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The Uncertainty Of Knowledge Essay

1740 words - 7 pages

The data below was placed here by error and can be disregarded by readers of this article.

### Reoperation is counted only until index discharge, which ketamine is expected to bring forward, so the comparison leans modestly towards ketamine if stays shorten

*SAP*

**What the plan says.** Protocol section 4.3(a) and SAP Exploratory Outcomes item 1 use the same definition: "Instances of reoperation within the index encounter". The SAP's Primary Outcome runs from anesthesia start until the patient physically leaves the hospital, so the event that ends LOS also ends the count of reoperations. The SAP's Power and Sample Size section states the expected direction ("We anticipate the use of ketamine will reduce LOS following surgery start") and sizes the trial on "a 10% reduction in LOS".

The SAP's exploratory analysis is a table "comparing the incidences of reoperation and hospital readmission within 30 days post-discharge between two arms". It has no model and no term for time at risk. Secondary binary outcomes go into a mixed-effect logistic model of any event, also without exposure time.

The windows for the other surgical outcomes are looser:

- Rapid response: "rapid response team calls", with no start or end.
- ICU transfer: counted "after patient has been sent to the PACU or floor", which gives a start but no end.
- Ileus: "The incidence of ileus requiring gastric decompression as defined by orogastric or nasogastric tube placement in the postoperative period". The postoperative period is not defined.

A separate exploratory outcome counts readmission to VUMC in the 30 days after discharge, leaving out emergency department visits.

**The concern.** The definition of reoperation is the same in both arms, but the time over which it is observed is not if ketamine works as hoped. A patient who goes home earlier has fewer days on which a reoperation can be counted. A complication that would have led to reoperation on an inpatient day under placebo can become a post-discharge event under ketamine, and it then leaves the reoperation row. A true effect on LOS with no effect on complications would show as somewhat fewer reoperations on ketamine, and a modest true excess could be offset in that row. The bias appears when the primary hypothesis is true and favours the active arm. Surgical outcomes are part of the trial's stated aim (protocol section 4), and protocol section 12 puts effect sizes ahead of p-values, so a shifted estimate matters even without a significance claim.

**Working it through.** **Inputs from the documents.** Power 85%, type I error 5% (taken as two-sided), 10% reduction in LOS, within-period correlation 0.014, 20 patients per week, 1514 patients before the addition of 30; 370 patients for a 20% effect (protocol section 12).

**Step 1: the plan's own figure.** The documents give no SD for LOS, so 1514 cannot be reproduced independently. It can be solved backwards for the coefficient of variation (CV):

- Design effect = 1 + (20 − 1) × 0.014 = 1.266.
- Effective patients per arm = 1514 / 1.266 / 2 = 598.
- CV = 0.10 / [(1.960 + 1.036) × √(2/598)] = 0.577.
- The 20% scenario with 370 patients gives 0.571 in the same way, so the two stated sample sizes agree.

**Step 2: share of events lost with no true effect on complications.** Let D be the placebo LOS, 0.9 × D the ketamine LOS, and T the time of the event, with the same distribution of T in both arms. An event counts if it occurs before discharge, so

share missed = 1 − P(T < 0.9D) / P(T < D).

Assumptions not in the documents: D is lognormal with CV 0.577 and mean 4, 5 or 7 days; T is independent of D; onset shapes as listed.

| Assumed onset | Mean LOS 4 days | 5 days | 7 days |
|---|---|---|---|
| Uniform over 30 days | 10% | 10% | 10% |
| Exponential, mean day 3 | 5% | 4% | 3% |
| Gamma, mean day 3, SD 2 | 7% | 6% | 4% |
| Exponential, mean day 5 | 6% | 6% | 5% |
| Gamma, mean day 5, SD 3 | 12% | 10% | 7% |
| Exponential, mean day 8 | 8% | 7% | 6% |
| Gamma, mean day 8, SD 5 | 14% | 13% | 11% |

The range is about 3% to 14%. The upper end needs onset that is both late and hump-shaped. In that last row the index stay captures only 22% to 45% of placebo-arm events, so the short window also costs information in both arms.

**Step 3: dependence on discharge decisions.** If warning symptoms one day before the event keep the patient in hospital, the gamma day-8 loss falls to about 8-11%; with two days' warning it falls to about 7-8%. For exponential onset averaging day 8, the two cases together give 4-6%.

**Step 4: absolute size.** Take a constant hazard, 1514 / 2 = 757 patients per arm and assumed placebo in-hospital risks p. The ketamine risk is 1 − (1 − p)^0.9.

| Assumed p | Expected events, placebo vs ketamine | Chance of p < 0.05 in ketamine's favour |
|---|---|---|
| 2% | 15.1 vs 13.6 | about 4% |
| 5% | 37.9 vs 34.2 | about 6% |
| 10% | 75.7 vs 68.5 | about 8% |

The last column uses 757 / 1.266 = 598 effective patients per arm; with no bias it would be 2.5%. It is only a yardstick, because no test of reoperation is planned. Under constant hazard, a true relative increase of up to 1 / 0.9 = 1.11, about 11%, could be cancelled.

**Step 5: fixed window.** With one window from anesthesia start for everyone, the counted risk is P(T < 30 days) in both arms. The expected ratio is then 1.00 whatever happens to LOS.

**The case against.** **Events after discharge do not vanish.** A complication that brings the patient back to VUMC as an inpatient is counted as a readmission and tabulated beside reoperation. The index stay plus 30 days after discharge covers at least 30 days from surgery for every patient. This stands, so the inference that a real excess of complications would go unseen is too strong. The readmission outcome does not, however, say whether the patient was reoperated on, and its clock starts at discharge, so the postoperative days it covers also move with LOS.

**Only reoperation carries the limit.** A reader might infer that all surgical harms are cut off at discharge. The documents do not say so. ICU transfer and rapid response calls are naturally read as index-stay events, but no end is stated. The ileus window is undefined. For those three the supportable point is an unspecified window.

What is knowledge? Can we as a whole actually be certain of our knowledge? If so, how? Are we not all based upon illusions and misconceptions, which in actuality create our society today? Knowledge is supported and evidenced by faith or by the 'arrogance of religion'. Faith is supported by psychological beliefs that have little or no proven evidence. By simply believing and having this faith, a person creates a rationale for accepting ideas and happenings. Truth is seen from this faith. On the contrary, knowledge is also acquiesced by scientific or empirical based theories. By ignoring religious beliefs in miracles, revelations and other unexplained occurrences, the search for knowledge is primarily founded upon facts and tests of the natural sciences. A primary facet of faith coincides with the acceptance of religious standpoints. Thus, with the approval of science-based evidence, there is an arrogance or disapproval of religion as the source knowledge. Therefore, there are two different perspectives that proclaim to maintain the certainty of knowledge: justification by faith alone and the neglect of religion or evidence from specific observations.These two arguments serve as the basis of the search for the certainty of knowledge. Though many of these theories represent justified claims, an absolute truth of knowledge has still not been resolved. Therefore in reality the uncertainty of knowledge is in fact unknown and will continue to remain unknown as long as the question of faith still lingers. Not a single person is born with truth, but is rather authoritatively ordained with his knowledge whether it be through scientific or religious means. All is based upon a single thread of evidence or the recklessness of opinions or assumptions.Philosophers have sometimes construed the problems of justification as though they were problems concerning the knowledge possessed by a social group; and it does of course make perfectly good sense to ask what statements we are justified in believing, and why we are justified in believing them. But such a question cannot be answered without first answering a more fundamental, egocentric question: Why am I, at the present moment justified in believing some statements and not justified in believing other statements? For the most part people believe in statements as a response to societal pressures and for personal content. Society needs to be comforted by having strong beliefs, which can reduce the stresses of uncertainty. Hence in order to actually believe and justify knowledge, one must have some form of this faith.Being one of the primary sources of reason and doubt, religion plays a widely dominant role in our society today. But how do we, ourselves, know the certainty of religion, that which validates one of our understandings of knowledge? This is simply performed through faith. There is no evidence that a religion is real. One might say, yes, there is evidence that being holy books or artifacts. Once again...

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